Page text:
The Case For Finding Employees Via Referrals
The original article was featured on Restaurant Hospitality . Imagine that your best friend likes to buy used cars on Craigslist. He drops about $9,444 on each car, and 62 percent of the time, they break down within a year. Still, your friend keeps buying the same type of car from the same place and […]
The original article was featured on Restaurant Hospitality .
Imagine that your best friend likes to buy used cars on Craigslist. He drops about $9,444 on each car, and 62 percent of the time, they break down within a year. Still, your friend keeps buying the same type of car from the same place and gets the same results.
You might call your friend crazy, but this is exactly how many restaurant managers hire. It’s no surprise, then, that the NRA estimates turnover at restaurants is a whopping 62 percent (versus the national average of 40 percent). The price of that turnover adds up: the average cost of losing an $8 per hour employee is $9,444, according to the Houston Chronicle.
Unfortunately, hiring managers often feel that they have no choice but to use the same job boards again and again and hire rapidly … because they needed someone yesterday.
The main difference between my used car example and reality is that the cost of turnover is invisible in restaurants. You, as a restaurant manager or owner, might pay $50 up front to post a job opening and hire someone, but you won’t see the cost of turnover when that person walks out the door three months later. No one writes a check for turnover. So rather than spending $50 to lose $9,444, what if you offered your best employees $50 each time they refer someone to your restaurant who actually wants to work with you?
Today, only 7 percent of job candidates are referred, yet referrals account for 40 percent of hires, and they are hired 55 percent faster than the average candidate. Compared to job board hires, referrals are far more likely to stay in a job: 47 percent of referrals will be around in three years, while only 14 percent of job board hires will remain.
The discrepancy between job boards and referrals makes sense. People trust recommendations from friends and acquaintances more than the generic job descriptions they read online. When friends tell a referral about how much they love working in your restaurant, that person will be excited to get hired.
He or she will begin working with the mindset that the job is a valuable opportunity. Having a friend in the business will also help referrals fit in socially and culturally, and if problems do comes up, new hires can rely on their friends/coworkers for help.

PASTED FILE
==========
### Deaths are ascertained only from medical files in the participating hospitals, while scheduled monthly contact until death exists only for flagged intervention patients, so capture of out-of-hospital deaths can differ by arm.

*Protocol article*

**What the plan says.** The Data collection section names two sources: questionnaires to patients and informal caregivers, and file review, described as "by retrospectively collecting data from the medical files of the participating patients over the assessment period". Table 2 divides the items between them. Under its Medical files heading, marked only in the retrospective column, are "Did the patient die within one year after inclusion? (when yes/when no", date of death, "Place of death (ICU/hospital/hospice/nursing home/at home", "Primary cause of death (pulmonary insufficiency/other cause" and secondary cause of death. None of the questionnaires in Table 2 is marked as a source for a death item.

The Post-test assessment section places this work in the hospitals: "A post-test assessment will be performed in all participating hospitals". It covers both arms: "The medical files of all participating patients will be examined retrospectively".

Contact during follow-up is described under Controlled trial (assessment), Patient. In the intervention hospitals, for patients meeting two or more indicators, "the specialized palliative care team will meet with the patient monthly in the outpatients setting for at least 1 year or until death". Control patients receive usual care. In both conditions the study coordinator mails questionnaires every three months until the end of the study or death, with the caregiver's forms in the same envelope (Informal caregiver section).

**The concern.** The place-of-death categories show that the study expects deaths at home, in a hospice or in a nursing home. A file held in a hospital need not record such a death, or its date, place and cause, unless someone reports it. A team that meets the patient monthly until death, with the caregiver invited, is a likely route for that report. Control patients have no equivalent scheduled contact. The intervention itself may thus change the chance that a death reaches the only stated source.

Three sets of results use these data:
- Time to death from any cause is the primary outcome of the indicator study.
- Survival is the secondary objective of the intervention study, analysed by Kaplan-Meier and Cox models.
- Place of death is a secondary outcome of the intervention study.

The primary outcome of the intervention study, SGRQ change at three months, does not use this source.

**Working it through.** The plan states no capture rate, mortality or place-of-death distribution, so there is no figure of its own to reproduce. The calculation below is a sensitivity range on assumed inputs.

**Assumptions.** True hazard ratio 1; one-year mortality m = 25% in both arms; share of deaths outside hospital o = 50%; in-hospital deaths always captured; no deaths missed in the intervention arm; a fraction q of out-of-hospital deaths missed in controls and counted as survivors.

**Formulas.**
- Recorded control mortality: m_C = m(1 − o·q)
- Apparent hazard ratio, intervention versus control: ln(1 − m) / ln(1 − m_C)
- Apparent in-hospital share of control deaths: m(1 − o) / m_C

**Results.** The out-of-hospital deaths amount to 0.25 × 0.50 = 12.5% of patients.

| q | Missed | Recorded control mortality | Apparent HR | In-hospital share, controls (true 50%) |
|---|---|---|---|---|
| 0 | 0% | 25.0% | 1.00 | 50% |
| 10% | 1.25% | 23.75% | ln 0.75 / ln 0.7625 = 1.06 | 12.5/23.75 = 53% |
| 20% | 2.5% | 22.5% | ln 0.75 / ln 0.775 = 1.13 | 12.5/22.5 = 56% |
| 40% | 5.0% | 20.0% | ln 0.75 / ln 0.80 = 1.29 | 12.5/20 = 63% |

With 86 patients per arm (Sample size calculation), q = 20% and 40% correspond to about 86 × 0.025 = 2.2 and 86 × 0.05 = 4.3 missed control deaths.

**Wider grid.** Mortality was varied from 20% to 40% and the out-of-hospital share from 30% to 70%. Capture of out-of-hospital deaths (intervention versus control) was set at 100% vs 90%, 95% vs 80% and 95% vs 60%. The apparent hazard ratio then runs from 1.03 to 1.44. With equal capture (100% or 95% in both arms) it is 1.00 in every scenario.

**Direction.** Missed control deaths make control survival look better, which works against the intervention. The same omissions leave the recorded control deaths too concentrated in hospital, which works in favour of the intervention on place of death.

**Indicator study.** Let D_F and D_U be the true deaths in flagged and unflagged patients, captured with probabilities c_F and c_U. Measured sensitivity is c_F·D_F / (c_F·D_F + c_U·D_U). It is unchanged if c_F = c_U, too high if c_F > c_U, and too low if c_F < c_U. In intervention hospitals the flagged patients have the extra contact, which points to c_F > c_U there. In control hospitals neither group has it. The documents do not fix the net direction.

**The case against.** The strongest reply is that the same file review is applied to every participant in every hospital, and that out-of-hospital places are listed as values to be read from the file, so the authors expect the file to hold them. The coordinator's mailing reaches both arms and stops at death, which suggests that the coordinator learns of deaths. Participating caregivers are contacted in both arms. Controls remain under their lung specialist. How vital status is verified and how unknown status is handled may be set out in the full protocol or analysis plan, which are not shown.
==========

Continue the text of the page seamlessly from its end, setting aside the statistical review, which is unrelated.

Moreover, referrals will think twice about leaving a job when a friend provided the opportunity. During a rough week or month, employees sometimes jump ship, believing that the restaurant is the problem. Referrals will feel social pressure to power through because they don’t want to tell a friend, “Hey, the last two weeks were terrible so I’m going to leave this job, even though you stuck out your neck and advocated for me.” Instead, they will approach the situation with more perspective.
So let’s return to the $50 plus $9,444 question. You can spend $50 to post a job, weed through hundreds of unqualified applicants, hire and train someone, and then watch him or her walk out in three months.
Or, you could offer that $50 referral bonus to loyal employees and hire candidates who are primed to appreciate your restaurant and have a social stake in sticking it out. It’s not a difficult choice; but once you higher referrals, how do you encourage them to stick around? The answer is give your A?team an offer too good to pass up.
You can spend $50 to post a job, weed through hundreds of unqualified applicants … Or, you could offer that $50 referral bonus to loyal employees.
Typically, this means enrolling them in continuing education or management training programs, and then providing a clear pathway for growth in the organization. Much like startups that offer key employees equity, I would not be surprised if restaurants began offering ownership or performance-based bonuses to employees who play a leadership role. If you’re trying to grow any business, it pays to have people who are as invested in growth as you are.
As the owner of Pittsburgh’s Bar Marco said when asked about his decision to offer a salary and benefits to full-time employees, “America needs to realize that working in the restaurant industry is an occupation.”
I wholeheartedly agree, and I believe referrals will help transform restaurants into places where people can build careers. The high turnover job board system currently cheapens the importance of employees, who in turn devalue restaurant jobs and feel free to move between them opportunistically.
So if your goal is to retain loyal, effective restaurant employees, find the right people with referrals, then keep the right people with a long-term career path. Stop spending $9,444 so you can lose it all over again.